Hawaii Volcanoes National Park reopened Sunday (May 6) at 3 p.m. local time following a sequence of large, violent earthquakes that prompted a two-day closure and evacuation of park visitors and staff last Friday.
"Our primary objective is the safety of employees, park partners and visitors," said park superintendent Cindy Orlando. "The limited opening allows us to respond to new volcanic and seismic events should they occur and the closures that remain are necessary to keep people out of dangerous and unassessed areas. Visitors should expect changing conditions and be prepared for unannounced closures," she said.
The 6.9-magnitude earthquake that struck Friday and a slew of aftershocks and smaller earthquakes that preceded it triggered rock slides on trails in Hawaii Volcanoes National Park, and caused a coastal cliff to collapse into the ocean. Officials ordered a rare closure of the park, which covers more than 10 percent the island's total area. About 2,600 visitors were evacuated.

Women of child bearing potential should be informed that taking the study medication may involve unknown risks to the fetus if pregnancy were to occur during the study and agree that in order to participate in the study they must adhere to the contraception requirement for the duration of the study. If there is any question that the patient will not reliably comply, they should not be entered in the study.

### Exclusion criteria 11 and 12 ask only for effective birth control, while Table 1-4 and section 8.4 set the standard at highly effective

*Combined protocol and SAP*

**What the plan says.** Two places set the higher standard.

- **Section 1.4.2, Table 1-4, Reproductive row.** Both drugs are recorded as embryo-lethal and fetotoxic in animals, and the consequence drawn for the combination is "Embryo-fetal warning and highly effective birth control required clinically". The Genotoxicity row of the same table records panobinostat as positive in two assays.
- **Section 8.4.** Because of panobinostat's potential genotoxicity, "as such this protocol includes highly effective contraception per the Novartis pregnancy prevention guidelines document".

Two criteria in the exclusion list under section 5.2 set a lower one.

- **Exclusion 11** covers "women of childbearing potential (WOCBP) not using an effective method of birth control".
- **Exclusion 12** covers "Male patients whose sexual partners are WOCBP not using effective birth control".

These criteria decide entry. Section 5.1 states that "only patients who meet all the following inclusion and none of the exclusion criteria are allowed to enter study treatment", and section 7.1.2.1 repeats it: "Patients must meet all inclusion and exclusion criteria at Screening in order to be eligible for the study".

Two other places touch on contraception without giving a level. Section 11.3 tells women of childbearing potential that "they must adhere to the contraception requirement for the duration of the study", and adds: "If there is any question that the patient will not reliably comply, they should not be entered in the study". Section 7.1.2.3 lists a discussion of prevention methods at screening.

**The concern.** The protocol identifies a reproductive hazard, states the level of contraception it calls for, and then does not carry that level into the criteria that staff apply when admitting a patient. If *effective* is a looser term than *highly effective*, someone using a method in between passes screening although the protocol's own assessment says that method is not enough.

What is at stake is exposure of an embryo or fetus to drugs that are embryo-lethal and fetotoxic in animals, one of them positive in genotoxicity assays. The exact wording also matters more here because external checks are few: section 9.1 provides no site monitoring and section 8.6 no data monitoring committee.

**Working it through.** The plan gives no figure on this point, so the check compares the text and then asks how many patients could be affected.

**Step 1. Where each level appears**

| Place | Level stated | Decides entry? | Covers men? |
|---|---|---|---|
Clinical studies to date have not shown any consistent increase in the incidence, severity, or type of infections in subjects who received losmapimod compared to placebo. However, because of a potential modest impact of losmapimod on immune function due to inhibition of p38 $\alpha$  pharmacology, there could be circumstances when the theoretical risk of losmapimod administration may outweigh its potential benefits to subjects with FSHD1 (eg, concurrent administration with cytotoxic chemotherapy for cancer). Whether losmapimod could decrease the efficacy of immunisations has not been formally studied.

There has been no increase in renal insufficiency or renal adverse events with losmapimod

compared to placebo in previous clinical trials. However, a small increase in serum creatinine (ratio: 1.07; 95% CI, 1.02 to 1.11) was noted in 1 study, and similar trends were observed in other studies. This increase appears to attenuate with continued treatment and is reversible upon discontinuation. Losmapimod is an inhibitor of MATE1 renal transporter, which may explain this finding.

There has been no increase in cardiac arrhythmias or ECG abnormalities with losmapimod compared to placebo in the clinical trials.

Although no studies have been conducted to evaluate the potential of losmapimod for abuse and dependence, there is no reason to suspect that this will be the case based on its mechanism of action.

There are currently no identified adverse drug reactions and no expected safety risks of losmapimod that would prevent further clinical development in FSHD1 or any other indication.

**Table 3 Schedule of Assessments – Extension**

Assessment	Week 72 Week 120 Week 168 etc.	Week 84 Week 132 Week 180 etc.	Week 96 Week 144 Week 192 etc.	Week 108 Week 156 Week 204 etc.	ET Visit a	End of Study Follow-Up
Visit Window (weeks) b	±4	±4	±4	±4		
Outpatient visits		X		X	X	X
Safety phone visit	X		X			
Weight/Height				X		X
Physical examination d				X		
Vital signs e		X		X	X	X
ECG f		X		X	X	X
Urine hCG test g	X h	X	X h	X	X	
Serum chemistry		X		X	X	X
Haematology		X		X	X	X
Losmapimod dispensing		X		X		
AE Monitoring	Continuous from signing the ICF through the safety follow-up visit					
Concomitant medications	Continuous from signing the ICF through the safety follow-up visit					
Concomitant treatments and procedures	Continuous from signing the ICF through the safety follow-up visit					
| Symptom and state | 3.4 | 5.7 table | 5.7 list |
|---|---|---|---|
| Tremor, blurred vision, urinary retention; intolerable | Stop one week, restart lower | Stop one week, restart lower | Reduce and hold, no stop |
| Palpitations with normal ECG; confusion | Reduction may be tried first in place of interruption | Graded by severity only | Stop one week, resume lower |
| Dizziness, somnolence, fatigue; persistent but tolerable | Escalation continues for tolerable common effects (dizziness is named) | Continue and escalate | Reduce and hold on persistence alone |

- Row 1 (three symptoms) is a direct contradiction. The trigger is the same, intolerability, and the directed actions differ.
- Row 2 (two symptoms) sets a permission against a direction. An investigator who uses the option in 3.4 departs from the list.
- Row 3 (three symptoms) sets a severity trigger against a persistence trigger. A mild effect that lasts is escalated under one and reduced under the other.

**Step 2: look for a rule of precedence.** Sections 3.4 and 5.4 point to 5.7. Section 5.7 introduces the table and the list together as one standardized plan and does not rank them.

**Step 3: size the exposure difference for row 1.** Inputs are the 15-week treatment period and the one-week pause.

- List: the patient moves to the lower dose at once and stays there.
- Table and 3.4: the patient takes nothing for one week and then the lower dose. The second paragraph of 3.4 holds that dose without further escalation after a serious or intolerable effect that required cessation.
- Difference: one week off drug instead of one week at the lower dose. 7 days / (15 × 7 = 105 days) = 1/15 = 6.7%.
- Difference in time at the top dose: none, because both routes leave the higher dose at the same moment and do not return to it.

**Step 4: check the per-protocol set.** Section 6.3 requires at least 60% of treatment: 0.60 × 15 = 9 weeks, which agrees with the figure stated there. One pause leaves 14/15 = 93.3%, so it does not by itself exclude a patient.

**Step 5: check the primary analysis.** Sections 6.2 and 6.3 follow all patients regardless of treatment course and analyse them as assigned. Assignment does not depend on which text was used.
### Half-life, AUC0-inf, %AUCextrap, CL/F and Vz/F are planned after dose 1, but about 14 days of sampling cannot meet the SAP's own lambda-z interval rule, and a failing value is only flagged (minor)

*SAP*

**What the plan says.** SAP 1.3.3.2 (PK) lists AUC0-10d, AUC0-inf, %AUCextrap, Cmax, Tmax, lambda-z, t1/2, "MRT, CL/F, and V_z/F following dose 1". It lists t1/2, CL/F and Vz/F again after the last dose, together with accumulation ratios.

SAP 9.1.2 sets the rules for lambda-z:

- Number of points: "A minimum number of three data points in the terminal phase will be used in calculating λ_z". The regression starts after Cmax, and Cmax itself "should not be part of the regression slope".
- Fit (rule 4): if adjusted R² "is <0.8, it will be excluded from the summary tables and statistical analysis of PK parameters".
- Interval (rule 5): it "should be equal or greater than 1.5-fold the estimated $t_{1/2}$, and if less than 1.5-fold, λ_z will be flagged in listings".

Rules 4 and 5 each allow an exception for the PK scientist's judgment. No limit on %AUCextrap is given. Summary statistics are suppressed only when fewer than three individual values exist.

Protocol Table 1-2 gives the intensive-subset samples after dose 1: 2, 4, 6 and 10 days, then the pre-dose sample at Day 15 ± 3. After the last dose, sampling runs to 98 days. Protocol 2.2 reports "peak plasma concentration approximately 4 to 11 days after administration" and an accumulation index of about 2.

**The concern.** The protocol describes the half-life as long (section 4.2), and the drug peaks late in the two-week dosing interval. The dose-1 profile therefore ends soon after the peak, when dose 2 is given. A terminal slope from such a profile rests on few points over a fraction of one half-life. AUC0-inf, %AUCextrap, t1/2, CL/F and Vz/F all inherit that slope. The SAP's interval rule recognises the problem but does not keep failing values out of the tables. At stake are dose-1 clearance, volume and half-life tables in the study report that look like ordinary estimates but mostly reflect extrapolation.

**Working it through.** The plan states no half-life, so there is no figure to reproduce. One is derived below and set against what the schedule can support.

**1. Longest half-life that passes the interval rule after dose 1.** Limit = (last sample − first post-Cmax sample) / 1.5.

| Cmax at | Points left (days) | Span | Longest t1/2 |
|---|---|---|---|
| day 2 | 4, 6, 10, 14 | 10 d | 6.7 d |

Now, park staff are busy assessing trails, roads and buildings in the park. The following areas of the park are open due to National Park Service: the Entrance Station from Highway 11 to Jaggar Museum, Kīlauea Visitor Center, Sulphur Banks Trail , Steam Vents parking lot, the Entrance Station to the 1969 lava flow near Mauna Ulu, Mauna Ulu to Pu‘uhuluhulu, Escape Road from Highway 11 to Mauna Ulu, Mauna Loa Road from Highway 11 to the Mauna Loa Lookout and Kīpukapuaulu. Crater Rim Trail is open from Kīlauea Overlook to Jaggar Museum only. Nāpau Trail is closed past Pu‘uhuluhulu.
Due to the hazardous and unpredictable ash plume coming from Pu'u 'Ō'ō vent, there is a Temporary Flight Restriction (TFR) above the vent. Aircraft (including drones) are not permitted in the TFR, which extends 3,000 feet above ground level and a two-mile radius from the vent. Relief aircraft on official flights approved by the National Park Service are the only aircraft allowed in the area.
The Volcanoes National Park was established in 1916. Its star attractions are the landmasses that give the park its name: 13,677-foot (4,000-meter) Mauna Loa, the world's most massive volcano, and 4,091-foot Kilauea, the world's most active volcano. The first and largest of the Big Island's national parks, Hawaii Volcanoes National Park remains its most visited, welcoming more than 2.5 million visitors annually.
fm/eg (nps.gov, AFP, hawaiimagazine.com)